Why Australians Don't Feel Very Charitable-Opinion
Friday, 15th August 2003 at 1:08 pm
With wealth comes social responsibility. Australians do not seem to grasp this, according to a former editor-in-chief of The Age newspaper in Melbourne, Gregory Hywood.
Pro Bono Australia republishes his article with kind permission.
Australians just won’t give. In a country that must come close to being a middle-class paradise, those who have done well are notoriously parsimonious.
Fund-raising makes up a mere 0.5 per cent of our national economy. In the US it is well over 2 per cent and in Britain 1 per cent.
It had better change. Otherwise, as Peter Costello aptly warned last week, the social fabric will fray as our self-absorption rises and community engagement declines.
The underlying theme of Costello’s comments was stark. Governments must grapple with increasing financial demands and have no desire to raise taxes. If the community wants more spending on arts, culture, education and other areas of social benefit, individuals and the commercial world had better rise to the task.
This should come as no surprise. When Australia entered into a generational economic upheaval beginning with the floating of the dollar in 1983 it made an entirely rational choice. Not to free an economy bound up in postwar regulation would have seen Australia slide into poverty and disrepair.
But as government moved from its regulatory role, the private sector has not responded by taking on some of the social obligations being abrogated. It was happy to make the money, but shunned responsibility.
Much of the regulatory framework discarded by government was built around delivering the type of equity in income distribution that underpinned the nation’s social cohesion – the “fair go” we still regard as a core value.
The arbitration commission was ‘defanged’. The tariff wall was pulled down. The aged pension system was partially dismantled in favour of contributory superannuation.
To free the economy to more efficiently create wealth, there was bipartisan acceptance of a shift in responsibility to individuals.
Some on the Labor side may dispute this. But the political fact remains that it is beyond the capacity of any government to effect economic transfers that would come even close to matching the re-distributive effect of a national wage system and a massive tariff regime.
In any case the benefits have been considerable. A more efficient economy uses its resources better, creating more jobs and higher incomes.
But there is always a down side. The benefits have been more tightly concentrated than Australians have been used to.
The rich have become richer as they untapped the benefits of virtually unlimited credit. BRW magazine has reported the number of millionaires trebled over the 1990s. Their share of national wealth rose from just over 10 per cent to nearly 25 per cent.
Resentments build and social cohesion is frayed. We see economic security issues flow over into anti-immigration and asylum seeker sentiment. Racially tinged wedge politics has entered our national debate. As the Treasurer conceded last week, “tolerance” has become a dirty word in some quarters. And it won’t necessarily get better.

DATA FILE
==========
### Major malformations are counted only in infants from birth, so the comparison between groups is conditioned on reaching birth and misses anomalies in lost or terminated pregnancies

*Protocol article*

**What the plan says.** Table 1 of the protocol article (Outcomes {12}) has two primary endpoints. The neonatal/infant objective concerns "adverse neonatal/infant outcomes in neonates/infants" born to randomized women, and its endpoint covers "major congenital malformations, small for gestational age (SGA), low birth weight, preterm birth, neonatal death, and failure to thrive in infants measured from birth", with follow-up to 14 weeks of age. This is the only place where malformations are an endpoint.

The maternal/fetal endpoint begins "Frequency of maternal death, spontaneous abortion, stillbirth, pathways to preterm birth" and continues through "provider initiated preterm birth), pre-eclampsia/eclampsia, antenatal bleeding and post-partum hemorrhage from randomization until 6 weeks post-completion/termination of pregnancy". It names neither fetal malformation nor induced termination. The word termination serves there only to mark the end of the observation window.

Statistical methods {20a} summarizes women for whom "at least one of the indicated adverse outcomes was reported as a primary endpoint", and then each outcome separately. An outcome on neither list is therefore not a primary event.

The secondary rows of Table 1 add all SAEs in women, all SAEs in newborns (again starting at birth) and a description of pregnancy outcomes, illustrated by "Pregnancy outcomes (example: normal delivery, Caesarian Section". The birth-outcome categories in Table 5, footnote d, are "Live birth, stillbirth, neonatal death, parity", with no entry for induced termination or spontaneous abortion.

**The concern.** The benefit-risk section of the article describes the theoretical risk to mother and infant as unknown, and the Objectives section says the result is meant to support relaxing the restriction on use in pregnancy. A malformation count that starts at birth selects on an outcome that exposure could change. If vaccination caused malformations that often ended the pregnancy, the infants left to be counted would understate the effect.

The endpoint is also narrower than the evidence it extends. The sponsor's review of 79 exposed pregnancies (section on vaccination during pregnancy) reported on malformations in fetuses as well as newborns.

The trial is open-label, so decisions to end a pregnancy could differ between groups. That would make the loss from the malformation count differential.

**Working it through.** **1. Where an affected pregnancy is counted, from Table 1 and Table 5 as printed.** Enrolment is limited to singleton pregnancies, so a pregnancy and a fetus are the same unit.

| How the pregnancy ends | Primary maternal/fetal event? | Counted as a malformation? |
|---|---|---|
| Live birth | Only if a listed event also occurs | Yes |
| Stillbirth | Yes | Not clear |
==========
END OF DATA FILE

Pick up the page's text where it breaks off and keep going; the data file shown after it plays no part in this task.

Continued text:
Emerging defence and baby boomer welfare needs and a squeezed revenue base will limit future government discretionary spending aimed at rounding the edges of that resentment.
But there is little sign the “new rich” have any understanding of the mutual obligation that comes with this wealth.
According to data compiled by the Comparative Nonprofit Sector Project at Johns Hopkins University in Baltimore, in the US 50 per cent of funds flowing into non-profit cultural and recreation organisations comes from philanthropy. In Australia it is 4 per cent. Australian non-profit volunteer levels are barely half the norm in other developed nations.
To put it into perspective: if we lifted our rate of philanthropy to just the British level – 1 per cent of gross domestic product – it would deliver another $3.5 billion to charitable institutions.
So why are Australians so mean? The obvious reason is that we have long seen it as the government’s job. But it’s barely an excuse. Americans pay taxes too. They give because it is a cultural imperative – a personal responsibility that comes with material success.
Or we leave it to the very wealthy – the Pratts, Smorgons, Lowys, Packers, Murdochs and Myers. But as Frank Lowy said recently, anyone can be a philanthropist, all it takes is “a big heart”. Only the dollar value varies.
In our old regulated world where government did deliver equity, our attitude may have been justified. No longer. For sound reasons we chose to embrace a more rational, American-style economic model. It’s beyond time to make good on the other side of the deal.
Quite obviously there are lessons from the US experience. There is a strong contrast between American corporate leadership on the issue and the prevailing (although not absolute) notion in Australian public companies that giving is only an individual responsibility.
Go to any American business conference and speakers are introduced by their corporate title and their charitable responsibility. Take a corporate job in the US and you are expected to take on a charity role of equivalent seniority. The flow-on benefits for the company in terms of community standing are obvious.
On an individual basis it is quite common for a middle-class American family to have two or three designated charities to which they give anything between 1 and 5 per cent of their income.
This level of commitment to the broader community is integral to how a nation as large and diverse and as focused on individual success as the US can find common cause.
As Australia follows a similar course we need to find our own way forward in this new world of mutual responsibility. Soon.
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